Q: I want to adopt a cat from the shelter, but I have a 105-inch long philodendron that I know is toxic to cats. How can I prevent my new cat from nibbling my philodendron?
A: You are right that chewing philodendron leaves can make cats sick. This hardy plant with heart-shaped leaves contains insoluble calcium oxalate crystals which are extremely irritating to the lining of the gastrointestinal tract, from mouth to intestines.
After ingesting the leaves, cats drool profusely and show signs of abdominal pain. A cat that chews the plant and then rubs her mouth and eyes will exhibit eye pain, too. Fortunately, the oxalate crystals don’t dissolve, so they aren’t absorbed into the bloodstream where they could damage the kidneys and other organs.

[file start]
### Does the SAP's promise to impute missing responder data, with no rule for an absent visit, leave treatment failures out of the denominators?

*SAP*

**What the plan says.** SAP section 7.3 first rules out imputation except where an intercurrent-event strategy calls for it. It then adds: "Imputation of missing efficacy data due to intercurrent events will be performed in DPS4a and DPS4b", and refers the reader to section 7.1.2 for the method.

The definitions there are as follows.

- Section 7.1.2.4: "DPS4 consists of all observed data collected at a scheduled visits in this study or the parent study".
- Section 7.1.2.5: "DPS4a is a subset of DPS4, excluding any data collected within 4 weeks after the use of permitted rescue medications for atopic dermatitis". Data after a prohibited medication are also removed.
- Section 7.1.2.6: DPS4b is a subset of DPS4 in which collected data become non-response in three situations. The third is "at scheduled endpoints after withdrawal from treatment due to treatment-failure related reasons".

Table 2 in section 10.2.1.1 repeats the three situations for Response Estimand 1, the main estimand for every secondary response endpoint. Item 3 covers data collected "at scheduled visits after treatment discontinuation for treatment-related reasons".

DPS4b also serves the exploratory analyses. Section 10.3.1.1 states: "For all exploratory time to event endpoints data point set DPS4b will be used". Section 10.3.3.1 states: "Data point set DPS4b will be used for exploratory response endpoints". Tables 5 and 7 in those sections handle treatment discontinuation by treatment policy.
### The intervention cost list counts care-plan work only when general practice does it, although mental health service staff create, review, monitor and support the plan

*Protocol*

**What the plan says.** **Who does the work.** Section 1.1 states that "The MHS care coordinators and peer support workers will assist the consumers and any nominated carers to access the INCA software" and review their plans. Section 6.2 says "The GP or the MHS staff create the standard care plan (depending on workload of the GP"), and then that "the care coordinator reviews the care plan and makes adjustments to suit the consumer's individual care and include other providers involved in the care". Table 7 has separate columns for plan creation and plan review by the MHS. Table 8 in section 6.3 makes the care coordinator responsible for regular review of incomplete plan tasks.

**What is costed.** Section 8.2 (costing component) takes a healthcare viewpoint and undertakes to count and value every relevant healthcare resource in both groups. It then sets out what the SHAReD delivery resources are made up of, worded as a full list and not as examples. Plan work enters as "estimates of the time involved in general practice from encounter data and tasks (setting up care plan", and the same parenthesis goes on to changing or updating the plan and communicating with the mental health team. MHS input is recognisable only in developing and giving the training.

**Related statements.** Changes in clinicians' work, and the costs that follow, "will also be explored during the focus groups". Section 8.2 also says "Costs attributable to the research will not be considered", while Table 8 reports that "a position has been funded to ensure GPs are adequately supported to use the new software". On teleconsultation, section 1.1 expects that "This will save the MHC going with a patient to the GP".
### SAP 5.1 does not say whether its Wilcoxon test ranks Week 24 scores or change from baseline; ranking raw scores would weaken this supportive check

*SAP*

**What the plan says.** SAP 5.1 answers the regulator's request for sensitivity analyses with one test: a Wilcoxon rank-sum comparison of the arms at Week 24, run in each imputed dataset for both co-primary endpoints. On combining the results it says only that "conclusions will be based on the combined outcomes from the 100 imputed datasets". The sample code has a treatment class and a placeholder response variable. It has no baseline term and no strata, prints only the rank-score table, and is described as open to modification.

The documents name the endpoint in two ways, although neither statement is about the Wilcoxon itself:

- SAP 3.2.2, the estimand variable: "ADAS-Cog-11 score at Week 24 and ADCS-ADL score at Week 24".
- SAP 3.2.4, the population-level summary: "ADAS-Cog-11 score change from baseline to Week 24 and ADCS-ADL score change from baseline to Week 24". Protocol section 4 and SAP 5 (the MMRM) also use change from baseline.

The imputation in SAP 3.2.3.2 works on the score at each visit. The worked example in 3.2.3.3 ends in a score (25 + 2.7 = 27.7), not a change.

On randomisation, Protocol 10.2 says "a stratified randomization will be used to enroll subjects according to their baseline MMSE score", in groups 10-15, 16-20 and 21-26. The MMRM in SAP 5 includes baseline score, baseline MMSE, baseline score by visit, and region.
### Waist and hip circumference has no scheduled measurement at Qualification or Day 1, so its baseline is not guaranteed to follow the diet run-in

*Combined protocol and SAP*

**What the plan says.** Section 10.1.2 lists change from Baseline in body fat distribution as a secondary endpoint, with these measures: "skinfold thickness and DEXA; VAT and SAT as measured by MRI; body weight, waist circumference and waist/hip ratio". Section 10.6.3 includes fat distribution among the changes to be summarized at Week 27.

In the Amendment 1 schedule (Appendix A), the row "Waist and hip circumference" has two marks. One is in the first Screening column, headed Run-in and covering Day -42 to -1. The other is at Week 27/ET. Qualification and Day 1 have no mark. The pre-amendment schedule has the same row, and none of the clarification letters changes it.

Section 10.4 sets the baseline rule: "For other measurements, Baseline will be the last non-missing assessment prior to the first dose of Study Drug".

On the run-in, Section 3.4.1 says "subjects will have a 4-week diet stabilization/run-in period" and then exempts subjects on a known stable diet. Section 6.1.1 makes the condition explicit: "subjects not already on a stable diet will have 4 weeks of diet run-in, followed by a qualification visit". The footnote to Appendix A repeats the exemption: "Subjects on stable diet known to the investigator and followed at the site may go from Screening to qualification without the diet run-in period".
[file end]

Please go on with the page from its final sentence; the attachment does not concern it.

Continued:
To keep your new kitty away from the philodendron, set a motion-activated spray deterrent near the plant. Popular brands are ssscat, StayAway and Sunbeam Sensor Egg. When your kitty ventures near the philodendron, the aerosol canister will hiss out compressed air and scare her away.
If your new cat does manage to chew a leaf, give her milk or yogurt, which will bind the calcium oxalate crystals and decrease pain. Another option is chicken broth or tuna water (not tuna oil) to flush the crystals from her mouth.
Lee Pickett, V.M.D. practices companion animal medicine in Pennsylvania. Contact her at firstname.lastname@example.org.
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